The Incredible Stories Behind Lemi Ghariokwu's Iconic Fela Kuti Album Covers

Nigerian artist Lemi Ghariokwu reveals the incredible stories behind his highly-political Fela Kuti album.

Today marks the 20th anniversary of the passing of Fela Kuti. In remembrance, we're revisiting this article with his trusted collaborator Lemi Ghariokwu, who created the large majority of Fela's album covers.

Nigerian artist, illustrator and graphic designer Lemi Ghariokwu is the creative force behind 26 of Fela Kuti's album covers. His highly-political artwork paired illustration and collage with acute social realism, becoming a crucial visual accompaniment to Fela's anti-establishment records.

Lemi's covers are instilled with social commentary and, like the afrobeat legend's songs, they directly call out government corruption, political oppression, police brutality, skin bleaching and much more. We called up Lemi at his home in Lagos to get the story behind seven of his iconic Fela album covers.

In following pages, Lemi describes the vision, work, and occasional fights behind the covers for Fela's Alagbon Close, Everything Scatter, Fear Not For Man, Sorrow Tears And Blood, Yellow Fever, JJD and Beasts Of No Nation in his own words.

Read Lemi's incredible Fela stories ahead.

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Alagbon Close (1974)

Alagbon Close laid the foundation for what I was going to do for Fela through the years. I didn't illustrate his lyrics literally in my cover artwork, but showed my own take on what Fela was trying to express. My art was a supplement to the music.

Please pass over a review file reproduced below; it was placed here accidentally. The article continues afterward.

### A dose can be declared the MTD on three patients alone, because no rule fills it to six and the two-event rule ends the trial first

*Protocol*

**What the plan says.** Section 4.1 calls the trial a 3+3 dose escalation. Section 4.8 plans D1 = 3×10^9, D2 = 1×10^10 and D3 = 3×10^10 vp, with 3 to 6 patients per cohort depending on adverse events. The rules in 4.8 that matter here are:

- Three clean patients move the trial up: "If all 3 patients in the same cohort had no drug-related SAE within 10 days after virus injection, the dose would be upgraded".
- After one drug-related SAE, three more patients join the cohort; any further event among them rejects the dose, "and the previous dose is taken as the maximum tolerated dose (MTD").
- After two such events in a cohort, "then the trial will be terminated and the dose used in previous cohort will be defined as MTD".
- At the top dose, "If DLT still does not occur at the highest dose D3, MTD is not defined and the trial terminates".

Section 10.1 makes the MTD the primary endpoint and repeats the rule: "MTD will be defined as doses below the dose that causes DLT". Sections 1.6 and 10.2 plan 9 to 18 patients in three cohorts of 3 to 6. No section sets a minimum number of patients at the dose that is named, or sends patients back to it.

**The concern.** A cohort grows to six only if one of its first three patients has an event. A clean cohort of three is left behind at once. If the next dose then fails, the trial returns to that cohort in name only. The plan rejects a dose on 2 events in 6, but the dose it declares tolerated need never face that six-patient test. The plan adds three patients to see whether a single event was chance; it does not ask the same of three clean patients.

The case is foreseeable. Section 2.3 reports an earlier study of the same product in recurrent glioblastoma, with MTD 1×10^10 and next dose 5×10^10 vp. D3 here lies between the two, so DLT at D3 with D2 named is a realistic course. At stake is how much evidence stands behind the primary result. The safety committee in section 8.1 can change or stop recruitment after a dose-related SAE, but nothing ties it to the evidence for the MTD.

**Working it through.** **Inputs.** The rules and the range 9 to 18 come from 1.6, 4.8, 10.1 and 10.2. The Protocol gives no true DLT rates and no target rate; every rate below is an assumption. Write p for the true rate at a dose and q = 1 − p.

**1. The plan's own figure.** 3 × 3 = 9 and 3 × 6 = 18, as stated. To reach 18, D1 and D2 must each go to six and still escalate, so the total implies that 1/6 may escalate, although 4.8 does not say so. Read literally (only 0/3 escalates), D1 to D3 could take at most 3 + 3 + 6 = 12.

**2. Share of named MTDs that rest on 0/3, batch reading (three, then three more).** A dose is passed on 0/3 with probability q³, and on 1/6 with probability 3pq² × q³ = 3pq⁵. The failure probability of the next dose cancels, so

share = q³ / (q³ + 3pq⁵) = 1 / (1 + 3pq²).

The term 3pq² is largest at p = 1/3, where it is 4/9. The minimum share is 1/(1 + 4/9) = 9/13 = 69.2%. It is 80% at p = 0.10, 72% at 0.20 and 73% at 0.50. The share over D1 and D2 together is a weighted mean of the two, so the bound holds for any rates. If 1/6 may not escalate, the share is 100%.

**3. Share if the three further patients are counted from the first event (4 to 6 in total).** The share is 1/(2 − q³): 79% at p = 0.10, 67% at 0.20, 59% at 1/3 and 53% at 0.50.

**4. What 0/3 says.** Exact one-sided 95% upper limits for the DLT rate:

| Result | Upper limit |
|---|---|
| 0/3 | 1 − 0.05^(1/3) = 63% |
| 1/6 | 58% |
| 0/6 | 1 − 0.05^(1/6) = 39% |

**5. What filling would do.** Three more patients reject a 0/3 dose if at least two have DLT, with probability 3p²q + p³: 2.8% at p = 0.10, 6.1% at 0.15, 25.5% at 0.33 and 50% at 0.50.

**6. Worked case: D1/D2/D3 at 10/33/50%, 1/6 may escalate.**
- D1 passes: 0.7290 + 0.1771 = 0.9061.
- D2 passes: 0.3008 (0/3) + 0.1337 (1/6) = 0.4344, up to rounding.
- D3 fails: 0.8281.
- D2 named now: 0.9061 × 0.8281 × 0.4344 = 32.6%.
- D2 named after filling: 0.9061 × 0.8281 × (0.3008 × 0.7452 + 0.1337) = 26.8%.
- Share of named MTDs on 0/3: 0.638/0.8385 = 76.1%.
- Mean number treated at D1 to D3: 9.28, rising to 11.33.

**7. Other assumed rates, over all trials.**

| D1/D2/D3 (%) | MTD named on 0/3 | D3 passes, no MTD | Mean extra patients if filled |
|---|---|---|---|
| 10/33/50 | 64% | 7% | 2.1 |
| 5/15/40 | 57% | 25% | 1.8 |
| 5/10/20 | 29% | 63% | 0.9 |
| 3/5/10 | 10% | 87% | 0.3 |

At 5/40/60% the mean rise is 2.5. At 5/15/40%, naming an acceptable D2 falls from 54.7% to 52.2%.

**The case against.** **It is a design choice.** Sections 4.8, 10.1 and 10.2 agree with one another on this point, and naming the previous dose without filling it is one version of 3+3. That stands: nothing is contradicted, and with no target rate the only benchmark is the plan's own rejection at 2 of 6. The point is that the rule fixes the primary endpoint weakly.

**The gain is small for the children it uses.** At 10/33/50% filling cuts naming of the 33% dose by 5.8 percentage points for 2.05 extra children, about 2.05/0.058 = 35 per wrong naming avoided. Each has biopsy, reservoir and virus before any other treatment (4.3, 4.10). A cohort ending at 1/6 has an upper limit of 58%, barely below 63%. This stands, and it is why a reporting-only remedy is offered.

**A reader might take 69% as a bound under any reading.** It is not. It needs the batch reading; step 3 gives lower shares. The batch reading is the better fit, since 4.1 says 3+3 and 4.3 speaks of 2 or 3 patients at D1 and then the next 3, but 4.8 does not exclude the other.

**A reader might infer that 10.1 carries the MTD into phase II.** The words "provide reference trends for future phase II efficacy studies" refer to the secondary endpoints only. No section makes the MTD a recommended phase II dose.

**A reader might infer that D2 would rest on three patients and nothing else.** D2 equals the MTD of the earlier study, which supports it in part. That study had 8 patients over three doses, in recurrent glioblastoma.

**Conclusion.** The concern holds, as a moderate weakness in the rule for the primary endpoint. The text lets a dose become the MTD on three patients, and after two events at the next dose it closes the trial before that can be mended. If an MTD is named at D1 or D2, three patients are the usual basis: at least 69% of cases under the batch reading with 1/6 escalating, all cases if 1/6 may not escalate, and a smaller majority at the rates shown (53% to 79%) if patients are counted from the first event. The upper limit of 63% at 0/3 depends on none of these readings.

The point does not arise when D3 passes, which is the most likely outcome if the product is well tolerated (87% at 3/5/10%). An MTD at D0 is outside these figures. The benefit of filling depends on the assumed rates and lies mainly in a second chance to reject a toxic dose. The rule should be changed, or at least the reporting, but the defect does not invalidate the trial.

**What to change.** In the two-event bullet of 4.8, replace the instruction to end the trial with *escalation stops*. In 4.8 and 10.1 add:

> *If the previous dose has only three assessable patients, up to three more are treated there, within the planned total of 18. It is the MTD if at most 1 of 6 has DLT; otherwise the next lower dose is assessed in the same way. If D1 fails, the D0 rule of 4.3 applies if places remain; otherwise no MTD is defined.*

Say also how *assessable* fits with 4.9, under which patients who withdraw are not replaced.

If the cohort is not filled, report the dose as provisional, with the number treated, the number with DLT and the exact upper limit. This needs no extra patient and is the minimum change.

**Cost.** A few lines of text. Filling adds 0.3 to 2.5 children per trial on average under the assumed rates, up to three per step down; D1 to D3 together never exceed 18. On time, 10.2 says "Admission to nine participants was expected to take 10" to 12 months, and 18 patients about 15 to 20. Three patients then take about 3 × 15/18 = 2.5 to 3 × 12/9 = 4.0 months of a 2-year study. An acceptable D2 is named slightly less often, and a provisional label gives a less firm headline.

It was a bit spiritual. I'd just met Fela a couple of months before this cover—my first Fela cover, by the way. Before I met him I'd done my version of the album Music Of Fela Roforofo Fight. When the opportunity, came to do Alagbon Close I cut out the image of Fela I had on my original Roforofo and ended up pasting it to complete that Alagbon cover. It's like a little collage, but there's no evidence (laughs).

Roforofo Fight was about a fight in the mud, so I illustrated Fela dancing on a swamp. For Alagbon Close, when I was doing the imagery, I thought that image of Fela dancing on mud would also work as him dancing on the police.

For me, the album cover expresses the victory of good (Fela) over evil (the police). The whale capsizes the police boat, so nature helps Fela defeat them. On the left, Fela's house Kalakatu Republic is standing on solid rock and the police jailhouse is on fire on the right.

When Fela saw the cover, the first thing he said was, “Wow, God damnit!"


Everything Scatter (1975)